Much has been written about the persistence of manager performance. The S&P Persistence Scorecard attempts to track the status of top quartile and top half managers over specified subsequent periods. Over the years, we have received a fair amount of inquiries from our readers regarding the computation, methodology, and interpretation of results. This blog attempts to address some of the recurring questions and explore some unique features of the scorecard.
The first table in the scorecard shows the headline “performance persistence” figures. The table uses non-overlapping, one-year periods and is reported over consecutive three- and five-year periods, showing data for the top quartile and top half. During each one-year period, all of the funds are ranked by the trailing one-year return. They are then labeled as either being “top quartile/half” or “not included in top.” The base year, against which all subsequent years are calculated, comprises the funds that we labeled as being in the top quartile over the earliest one-year period.
Exhibit 1 shows this number to be 568 for All Domestic Funds. Reading the table left to right, we see that 568 * 34.86 / 100 = 198 funds were in both the top quartile for the base year and the subsequent year. Furthermore, we report that 568 * 1.94 / 100 = 11 funds were in the top quartile in all three one-year periods.
Exhibit 2 shows the same performance persistence over five consecutive periods. It is important to illustrate this longer time horizon for two reasons. First, it is generally harder than random chance to remain in the top quartile the further out in time we study. Second, the most recent results display a particular intricacy; namely, as of March 2017, two funds persisted in All Domestic Funds while no funds accomplished such a feat in the sub asset level categories. The question then arises: shouldn’t the number of funds on the asset class level at the end of the period aggregate to the All Domestic Funds category? The answer is no for reasons we will outline below.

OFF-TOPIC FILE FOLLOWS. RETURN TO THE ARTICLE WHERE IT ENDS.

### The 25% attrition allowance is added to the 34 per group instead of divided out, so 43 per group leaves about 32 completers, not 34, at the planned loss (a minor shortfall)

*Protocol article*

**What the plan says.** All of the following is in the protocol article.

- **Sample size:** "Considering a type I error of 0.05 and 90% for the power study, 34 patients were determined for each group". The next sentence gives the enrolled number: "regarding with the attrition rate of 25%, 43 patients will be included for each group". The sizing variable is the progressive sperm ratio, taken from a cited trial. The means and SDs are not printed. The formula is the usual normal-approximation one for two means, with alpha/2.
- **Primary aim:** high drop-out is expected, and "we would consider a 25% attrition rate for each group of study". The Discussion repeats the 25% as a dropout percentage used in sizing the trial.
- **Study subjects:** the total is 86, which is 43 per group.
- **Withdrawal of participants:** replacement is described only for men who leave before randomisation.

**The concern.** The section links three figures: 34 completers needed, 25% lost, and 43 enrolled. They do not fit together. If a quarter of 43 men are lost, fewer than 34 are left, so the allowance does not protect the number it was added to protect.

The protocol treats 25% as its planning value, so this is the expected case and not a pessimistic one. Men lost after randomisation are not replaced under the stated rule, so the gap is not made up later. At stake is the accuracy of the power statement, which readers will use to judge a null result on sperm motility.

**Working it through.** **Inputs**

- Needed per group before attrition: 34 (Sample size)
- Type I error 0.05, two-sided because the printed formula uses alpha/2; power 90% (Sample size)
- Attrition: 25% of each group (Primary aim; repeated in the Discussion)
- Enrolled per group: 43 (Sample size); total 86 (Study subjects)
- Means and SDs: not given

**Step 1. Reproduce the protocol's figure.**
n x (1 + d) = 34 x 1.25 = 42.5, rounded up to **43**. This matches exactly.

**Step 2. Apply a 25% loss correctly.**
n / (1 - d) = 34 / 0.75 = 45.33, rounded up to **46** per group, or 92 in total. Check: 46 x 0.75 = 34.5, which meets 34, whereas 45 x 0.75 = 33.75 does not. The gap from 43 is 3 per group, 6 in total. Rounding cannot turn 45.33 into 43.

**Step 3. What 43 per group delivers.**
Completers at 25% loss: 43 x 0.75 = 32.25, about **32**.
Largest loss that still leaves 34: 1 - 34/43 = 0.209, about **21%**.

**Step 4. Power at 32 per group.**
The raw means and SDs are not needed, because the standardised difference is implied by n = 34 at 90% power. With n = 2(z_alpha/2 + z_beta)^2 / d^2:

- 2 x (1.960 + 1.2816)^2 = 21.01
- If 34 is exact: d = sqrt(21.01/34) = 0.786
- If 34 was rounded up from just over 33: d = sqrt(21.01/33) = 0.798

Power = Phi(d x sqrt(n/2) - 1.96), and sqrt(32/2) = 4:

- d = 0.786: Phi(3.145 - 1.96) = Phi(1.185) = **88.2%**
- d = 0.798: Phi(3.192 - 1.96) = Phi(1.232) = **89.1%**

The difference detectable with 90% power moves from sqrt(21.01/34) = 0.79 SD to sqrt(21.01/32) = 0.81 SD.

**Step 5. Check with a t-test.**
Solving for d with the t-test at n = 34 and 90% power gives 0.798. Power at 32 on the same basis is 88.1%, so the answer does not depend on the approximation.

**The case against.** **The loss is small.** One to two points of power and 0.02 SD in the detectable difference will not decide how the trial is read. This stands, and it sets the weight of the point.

The only additive part of the performance persistence is that the sub asset class category counts should add up to the All Domestic Fund category for the base year. All subsequent years are subject to an interaction effect that makes them not directly comparable. For example, suppose that all of the unique large-cap funds return 20%-30% each year. Next, suppose that all of the unique mid-, small-, and multi-cap funds return 0%-5% each year. Within the large-cap category, it could be the case that no single fund is in the top quartile each consecutive year (displayed in Exhibit 2 as 0% as of March 2017).
A similar result is seen for the remaining asset class categories. Now, when we combine the universes to examine All Domestic, there will be 100% persistence. This is because in our simple example, all of the large-cap funds have a return strictly greater than the rest of the universe. This implies that the top quartile will be approximately the large-cap universe year after year, thus leading to persistence even though the individual categories had none.
The final table format is a transition matrix. This tracks the movement of funds between quartile/half buckets through time. From the latest results, as shown in Exhibit 3, we see that of the 528 funds that were in the top quartile, only 31.82% of them managed to repeat that performance over the subsequent non-overlapping period. Similarly, 21.02% of the bottom bucket disappeared and 8.14% changed their mandate.
With this blog, we attempt to lay out the key steps in interpreting the scorecard so that the results can lead to meaningful educational conversations about manager performance. These charts, along with the full S&P Persistence Scorecard display the difficulty that fund managers face in trying to repeat their success consistently.